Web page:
The danger of using saunas without your doctor's approval is you may suffer adverse effects. While this does not apply to all forms of medication, it is advisable not to throw caution to the wind.
5. Sauna Risks to Consider: Children and Elderly People
In the human life cycle, vulnerability is highest at the beginning and towards the end. The human body is different; some children and older adults can handle saunas just as well as ordinary healthy adults. Nonetheless, precautions must be taken.
Children under six are deemed too young to visit a sauna. And people above sixty-five should also be accompanied during their sauna visits. Studies have shown that people in these two age categories can develop nausea and dizziness in a sauna.
If children and the elderly use the saunas, a few tips can be recommended.
It is recommended that, with the approval of a professional, their visits should be no more than fifteen minutes to enhance sauna safety.
Children should be monitored so they don’t run or play games in the sauna - this will cause their body to heat up faster and may cause overheating.
Both children and the elderly must be reminded to hydrate properly. Before and after the sauna session, they should drink at least one glass of water.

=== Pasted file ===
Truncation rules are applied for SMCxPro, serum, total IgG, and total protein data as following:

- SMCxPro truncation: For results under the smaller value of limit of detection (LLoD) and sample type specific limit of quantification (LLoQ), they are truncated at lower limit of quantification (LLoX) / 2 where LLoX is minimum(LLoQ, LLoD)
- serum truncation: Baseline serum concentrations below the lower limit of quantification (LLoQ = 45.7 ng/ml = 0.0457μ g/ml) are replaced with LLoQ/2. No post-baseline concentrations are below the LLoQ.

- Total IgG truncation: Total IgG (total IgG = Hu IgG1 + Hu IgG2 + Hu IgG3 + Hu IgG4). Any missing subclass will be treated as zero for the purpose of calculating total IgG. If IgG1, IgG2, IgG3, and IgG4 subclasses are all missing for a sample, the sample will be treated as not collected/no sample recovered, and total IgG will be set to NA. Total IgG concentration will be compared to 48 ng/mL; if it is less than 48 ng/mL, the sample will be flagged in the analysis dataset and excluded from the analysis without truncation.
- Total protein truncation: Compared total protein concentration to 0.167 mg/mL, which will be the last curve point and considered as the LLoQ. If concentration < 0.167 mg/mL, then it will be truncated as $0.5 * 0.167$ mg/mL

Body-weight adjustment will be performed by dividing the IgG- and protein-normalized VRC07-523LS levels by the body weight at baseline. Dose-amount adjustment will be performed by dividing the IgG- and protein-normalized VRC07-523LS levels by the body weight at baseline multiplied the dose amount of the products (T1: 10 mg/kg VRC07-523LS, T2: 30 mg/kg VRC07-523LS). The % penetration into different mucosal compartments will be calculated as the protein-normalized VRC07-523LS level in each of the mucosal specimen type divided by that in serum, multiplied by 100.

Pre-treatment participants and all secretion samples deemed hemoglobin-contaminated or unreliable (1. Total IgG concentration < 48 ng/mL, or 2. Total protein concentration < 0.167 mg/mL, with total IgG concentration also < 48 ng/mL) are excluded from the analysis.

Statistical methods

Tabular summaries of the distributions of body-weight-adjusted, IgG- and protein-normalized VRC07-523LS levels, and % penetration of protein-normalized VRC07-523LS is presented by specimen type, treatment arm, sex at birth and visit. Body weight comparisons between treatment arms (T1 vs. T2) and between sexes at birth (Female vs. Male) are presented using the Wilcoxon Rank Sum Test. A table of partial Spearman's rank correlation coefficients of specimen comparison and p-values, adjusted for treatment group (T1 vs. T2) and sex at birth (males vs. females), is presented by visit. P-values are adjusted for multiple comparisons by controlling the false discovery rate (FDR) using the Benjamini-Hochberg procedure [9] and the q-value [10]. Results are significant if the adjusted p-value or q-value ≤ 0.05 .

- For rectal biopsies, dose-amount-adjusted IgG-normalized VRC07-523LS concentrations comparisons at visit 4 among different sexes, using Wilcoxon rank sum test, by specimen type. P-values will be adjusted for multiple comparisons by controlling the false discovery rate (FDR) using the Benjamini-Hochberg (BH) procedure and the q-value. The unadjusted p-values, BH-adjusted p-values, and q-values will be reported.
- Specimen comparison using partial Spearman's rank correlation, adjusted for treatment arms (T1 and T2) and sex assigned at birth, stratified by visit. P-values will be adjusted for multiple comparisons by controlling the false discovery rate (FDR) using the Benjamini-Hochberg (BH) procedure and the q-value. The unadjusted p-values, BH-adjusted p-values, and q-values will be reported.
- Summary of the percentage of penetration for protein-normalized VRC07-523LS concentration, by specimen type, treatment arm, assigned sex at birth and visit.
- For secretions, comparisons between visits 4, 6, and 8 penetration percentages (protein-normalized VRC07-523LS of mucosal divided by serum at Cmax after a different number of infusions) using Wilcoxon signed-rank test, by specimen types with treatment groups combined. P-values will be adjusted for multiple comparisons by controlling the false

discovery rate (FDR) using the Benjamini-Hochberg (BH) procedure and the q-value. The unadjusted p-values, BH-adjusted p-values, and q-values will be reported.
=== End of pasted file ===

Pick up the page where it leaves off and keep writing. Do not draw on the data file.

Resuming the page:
6. Sauna Risks to Consider: People with Infectious or Contagious Diseases
In the aftermath of a global pandemic, we’ve all learned better practices for health safety.. And health safety coincides with sauna safety. If you have an infectious disease, you should avoid saunas for your well-being and that of others (if it is a public sauna).
Saunas tend to increase blood circulation in the body. It would inflict discomfort and potential health hazards if you already have a pre-existing infection.
And in a public sauna, you risk infecting other people with the disease. Such enclosed, high-temperature areas with people breathing the same air can spread contagions.
In the past decade or so, silicone breast implants have improved such that they can handle up to 200 degrees Celsius (way, way hotter than the average sauna temperature). So, is it safe to use a sauna when you have your silicone implants? Well, yes and no; we will look at the reasons.
Silicone implants are prone to leakages when exposed to excessively high-temperature environments. While the sauna does not cause a direct problem, it is highly advisable to check in with your surgeon regularly if you are an average user.
8. Sauna Risks to Consider: Orthostatic Hypotension
Orthostatic hypotension causes low blood pressure when standing up too quickly after lying down or sitting. It comes with blurred vision, dizziness, fainting, confusion, and nausea. Considering that most of the time is spent sitting in the sauna and in a high-temperature situation, standing up can cause these side effects.
If you are aware of this condition and want to use a sauna, then decrease your sauna risk, consider being accompanied by someone else. You can be assisted if there are any health complications. It is important to note that whenever you sauna alone, you are exposing yourself to more risk.